Keshav Dhakad, Microsoft director of Intellectual Property for Asia Pacific and Japan
Over a year ago, at a roundtable in Manila held to promote its Play Fair Day
software initiative, Microsoft Philippines presented the high points of a study
done with the Harrison Group, which aimed to explore the drawbacks of using
pirated software. In a nutshell, they found that a number of the computers
running pirated operating systems became infected by worms, viruses, and
Trojans. Many of the PCs that downloaded and installed malicious software on
their own were significantly slower when opening and printing documents and
loading content-rich webpages, and suffered from poorer battery life as well.
Microsoft has just revealed the results of a new forensic study on malware
threats that examined branded PCs with pirated software installed, as well
as DVDs containing counterfeit software sourced from Indonesia, Malaysia,
Philippines, Thailand, and Vietnam.
The study, which examined a total of 282 computers and DVDs, determined an
average malware infection rate of 69 percent across the region. Further, and
more importantly, pirated copies of Windows with embedded malware were
found in sample PCs from well-known brands such as Acer, ASUS, Dell, HP,
Lenovo, and Samsung.
Microsoft, however, believes that neither said counterfeit software nor malware
were installed by these manufacturers, claiming instead that unscrupulous
retailers or individuals in the downstream supply chain who may illegally
duplicate and sell pirated software may instead be the culprits.
This revelation makes it doubly important for consumers who purchase PCs –
and who may assume that the accompanying operating system may be legitimate
on the assumption that known PC brands come with legitimate software – to
look beyond brands and check operating systems before purchasing. Nor can
purchasing anti-virus software make up for running pirated operating systems.
“If a consumer can’t verify that the computer they purchased was shipped with a
pre-installed, genuine copy of Windows,” said Keshav Dhakad, Microsoft director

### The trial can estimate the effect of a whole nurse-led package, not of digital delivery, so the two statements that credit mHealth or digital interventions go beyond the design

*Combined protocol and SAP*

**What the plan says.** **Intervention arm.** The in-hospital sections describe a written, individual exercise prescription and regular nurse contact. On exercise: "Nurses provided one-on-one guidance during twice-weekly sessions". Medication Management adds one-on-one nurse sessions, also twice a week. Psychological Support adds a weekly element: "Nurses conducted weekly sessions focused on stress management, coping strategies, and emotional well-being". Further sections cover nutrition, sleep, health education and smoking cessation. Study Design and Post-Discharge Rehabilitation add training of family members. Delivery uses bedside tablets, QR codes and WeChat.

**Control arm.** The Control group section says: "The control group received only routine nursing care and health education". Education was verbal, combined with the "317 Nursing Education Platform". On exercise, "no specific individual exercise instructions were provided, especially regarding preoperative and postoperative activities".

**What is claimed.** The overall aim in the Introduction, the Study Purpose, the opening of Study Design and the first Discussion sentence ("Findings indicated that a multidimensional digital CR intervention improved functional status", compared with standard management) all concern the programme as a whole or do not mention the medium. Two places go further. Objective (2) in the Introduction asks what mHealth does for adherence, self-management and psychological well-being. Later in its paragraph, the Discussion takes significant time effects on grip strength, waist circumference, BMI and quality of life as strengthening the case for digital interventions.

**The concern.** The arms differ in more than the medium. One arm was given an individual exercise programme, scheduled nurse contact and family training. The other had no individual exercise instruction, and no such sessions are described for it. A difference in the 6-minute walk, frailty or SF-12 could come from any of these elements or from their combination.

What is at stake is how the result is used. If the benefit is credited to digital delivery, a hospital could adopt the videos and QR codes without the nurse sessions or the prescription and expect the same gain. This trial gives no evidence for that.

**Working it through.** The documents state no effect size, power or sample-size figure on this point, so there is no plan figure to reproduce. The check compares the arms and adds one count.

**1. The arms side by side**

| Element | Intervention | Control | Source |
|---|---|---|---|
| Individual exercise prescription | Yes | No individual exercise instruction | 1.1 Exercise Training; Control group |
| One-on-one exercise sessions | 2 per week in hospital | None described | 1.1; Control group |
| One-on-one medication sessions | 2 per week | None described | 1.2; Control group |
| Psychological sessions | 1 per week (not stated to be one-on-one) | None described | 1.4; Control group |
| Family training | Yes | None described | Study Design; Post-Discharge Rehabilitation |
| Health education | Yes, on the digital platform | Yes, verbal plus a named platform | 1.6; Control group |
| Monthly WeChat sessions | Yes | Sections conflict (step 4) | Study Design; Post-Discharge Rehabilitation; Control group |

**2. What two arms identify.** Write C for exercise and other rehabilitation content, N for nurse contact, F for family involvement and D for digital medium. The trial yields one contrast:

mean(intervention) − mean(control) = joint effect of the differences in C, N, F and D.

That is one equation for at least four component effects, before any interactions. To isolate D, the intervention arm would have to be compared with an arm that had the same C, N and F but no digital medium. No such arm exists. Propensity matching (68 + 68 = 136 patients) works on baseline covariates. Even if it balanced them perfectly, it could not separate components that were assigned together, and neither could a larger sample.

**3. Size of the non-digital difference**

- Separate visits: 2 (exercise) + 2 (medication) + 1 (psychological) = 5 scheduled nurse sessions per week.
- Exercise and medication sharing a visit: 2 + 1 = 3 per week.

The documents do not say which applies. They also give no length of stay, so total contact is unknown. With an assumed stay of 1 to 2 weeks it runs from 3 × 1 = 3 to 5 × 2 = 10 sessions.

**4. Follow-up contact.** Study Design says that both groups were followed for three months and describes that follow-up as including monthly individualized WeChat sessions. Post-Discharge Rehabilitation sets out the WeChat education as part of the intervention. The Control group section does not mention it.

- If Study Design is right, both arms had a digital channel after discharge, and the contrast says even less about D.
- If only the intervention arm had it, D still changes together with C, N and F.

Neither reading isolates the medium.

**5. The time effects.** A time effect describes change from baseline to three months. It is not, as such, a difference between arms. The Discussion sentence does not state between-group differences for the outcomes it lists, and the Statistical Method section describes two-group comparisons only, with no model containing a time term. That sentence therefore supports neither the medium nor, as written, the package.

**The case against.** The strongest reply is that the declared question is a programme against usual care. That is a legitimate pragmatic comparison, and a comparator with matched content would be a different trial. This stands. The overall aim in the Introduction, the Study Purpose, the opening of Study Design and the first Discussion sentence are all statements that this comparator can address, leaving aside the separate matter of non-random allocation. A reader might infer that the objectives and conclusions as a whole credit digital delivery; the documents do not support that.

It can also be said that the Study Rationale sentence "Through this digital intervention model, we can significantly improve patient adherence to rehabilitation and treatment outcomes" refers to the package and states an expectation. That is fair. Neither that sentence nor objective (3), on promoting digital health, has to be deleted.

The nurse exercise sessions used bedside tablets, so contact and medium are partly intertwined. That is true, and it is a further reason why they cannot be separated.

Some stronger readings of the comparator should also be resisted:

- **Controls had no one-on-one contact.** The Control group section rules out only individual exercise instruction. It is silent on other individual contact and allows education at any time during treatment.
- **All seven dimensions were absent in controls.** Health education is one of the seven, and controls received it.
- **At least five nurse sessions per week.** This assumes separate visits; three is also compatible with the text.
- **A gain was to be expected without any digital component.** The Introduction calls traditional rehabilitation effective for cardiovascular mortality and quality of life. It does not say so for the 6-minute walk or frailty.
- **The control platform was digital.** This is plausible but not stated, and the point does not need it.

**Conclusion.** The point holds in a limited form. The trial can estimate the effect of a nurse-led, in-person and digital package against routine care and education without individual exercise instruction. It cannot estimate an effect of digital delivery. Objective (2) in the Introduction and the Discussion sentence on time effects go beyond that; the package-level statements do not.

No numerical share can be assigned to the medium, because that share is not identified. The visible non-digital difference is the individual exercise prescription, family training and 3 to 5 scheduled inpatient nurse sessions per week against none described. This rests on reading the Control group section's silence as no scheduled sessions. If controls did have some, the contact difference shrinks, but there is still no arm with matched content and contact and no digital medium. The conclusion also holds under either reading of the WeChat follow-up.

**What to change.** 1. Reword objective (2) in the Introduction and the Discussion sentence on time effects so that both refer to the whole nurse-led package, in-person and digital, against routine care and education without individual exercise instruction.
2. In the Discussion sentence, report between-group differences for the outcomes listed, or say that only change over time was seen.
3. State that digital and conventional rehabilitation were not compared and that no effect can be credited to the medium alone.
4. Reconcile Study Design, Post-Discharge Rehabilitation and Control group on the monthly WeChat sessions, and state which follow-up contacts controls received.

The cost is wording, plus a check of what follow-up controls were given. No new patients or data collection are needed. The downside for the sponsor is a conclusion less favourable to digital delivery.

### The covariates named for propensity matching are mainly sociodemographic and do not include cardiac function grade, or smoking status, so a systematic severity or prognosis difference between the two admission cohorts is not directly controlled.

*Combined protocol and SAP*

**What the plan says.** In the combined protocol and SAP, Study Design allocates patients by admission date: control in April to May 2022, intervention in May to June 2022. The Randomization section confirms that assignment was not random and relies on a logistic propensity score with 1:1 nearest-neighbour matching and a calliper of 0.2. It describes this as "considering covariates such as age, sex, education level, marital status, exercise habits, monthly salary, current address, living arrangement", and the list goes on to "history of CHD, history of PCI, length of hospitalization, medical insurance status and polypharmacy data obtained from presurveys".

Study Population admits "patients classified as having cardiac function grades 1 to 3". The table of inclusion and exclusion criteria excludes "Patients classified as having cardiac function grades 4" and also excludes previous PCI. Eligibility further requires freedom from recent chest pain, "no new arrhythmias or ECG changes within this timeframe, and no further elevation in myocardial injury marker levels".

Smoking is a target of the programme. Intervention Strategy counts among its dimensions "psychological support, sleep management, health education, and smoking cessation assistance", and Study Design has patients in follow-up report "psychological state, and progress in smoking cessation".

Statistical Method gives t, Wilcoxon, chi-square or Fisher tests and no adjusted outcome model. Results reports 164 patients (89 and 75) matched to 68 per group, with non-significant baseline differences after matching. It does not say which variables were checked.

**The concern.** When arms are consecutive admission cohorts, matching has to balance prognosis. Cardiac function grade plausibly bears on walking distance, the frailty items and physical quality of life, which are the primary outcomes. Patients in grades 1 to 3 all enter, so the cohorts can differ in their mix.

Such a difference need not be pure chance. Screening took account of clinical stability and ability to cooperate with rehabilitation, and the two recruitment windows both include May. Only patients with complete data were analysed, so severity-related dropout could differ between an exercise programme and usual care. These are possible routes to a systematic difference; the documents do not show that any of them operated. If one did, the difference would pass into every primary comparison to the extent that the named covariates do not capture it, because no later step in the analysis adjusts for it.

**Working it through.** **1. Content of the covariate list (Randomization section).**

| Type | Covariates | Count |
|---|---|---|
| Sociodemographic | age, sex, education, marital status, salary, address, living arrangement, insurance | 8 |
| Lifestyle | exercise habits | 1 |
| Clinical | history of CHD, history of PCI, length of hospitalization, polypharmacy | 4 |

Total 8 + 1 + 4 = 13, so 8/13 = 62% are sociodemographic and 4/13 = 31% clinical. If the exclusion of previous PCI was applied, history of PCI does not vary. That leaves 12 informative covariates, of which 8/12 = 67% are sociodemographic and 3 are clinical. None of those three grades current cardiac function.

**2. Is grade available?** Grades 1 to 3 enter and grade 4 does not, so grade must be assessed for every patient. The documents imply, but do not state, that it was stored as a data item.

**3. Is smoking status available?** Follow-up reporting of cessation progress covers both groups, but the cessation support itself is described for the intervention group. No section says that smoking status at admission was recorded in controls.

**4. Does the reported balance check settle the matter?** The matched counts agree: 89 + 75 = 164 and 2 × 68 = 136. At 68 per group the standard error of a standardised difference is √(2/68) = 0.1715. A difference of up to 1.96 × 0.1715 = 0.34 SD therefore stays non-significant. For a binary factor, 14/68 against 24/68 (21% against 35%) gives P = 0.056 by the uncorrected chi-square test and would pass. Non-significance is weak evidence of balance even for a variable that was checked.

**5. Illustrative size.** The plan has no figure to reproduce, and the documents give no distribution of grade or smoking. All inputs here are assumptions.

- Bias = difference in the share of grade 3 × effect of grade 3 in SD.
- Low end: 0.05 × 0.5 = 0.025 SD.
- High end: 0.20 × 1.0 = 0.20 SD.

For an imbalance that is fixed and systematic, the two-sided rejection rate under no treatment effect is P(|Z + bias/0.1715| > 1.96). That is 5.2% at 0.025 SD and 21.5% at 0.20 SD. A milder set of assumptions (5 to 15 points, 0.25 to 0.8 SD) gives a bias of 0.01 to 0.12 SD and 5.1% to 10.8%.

of Intellectual Property for Asia Pacific and Japan, “their risk of exposure to
viruses and spyware – and the potential for data corruption, theft, and financial
loss – increases exponentially.”
The study’s results in a nutshell
– While infection rates of pirated software varied significantly across the
region, the samples from the Philippines displayed the lowest volume of
infected PCs (42 percent, or two out of every five computers and DVDs
– The samples from Vietnam were the worst infected: fully 66 percent of
pirated DVDs and 92 percent of hard drives were infested with malware.
In the Southeast Asia sample as a whole, 5,601 instances and 1,131
unique strains of malware and virus infections were counted.
– Of the malware found, 3,703 were adjudged to be ‘hostile’, whereas 1,898
were capable of modifying the operating system to disable automatic security
updates and firewalls.
– Trojans, which appear innocuous and legitimate but in actuality are
malicious, accounted for the majority of malicious software discovered
(approximately 3,800 were found). Worms, viruses, cracked programs,
and hacker tools were also discovered.
– The pernicious ‘Zeus’ Trojan, which, according to the RSA 2012
Cybercrime Trends report has caused an estimated US$1bn in global
losses over the past five years, was found in many of the tested computers
and DVDs. Zeus is a Trojan that steals passwords through keylogging
and other methods in order to monitor online activity, steal personal
information, and use it to owners’ detriment – withdraw money from
accounts, make online purchases, and so on. It can even activate webcams
discreetly to enable hackers to take photographs of users.
Some good advice to avoid unknowingly purchasing pirated software
The following steps were presented to help purchasing pirated software
– Always insist on a genuine operating system when buying devices with
pre-installed OSs. If purchasing a PC with Windows, look for the genuine
label and Certificate of Authenticity – a Microsoft requirement to prove
legitimacy of installed software. If unsure, one can check legitimacy at
– Only buy from trusted resellers.
– Avoid deals that seem “too good to be true”.
– Only purchase software that comes in its original package.
Microsoft also urged users to report suspected purchases of pirated or
counterfeit software at www.microsoft.com/piracy.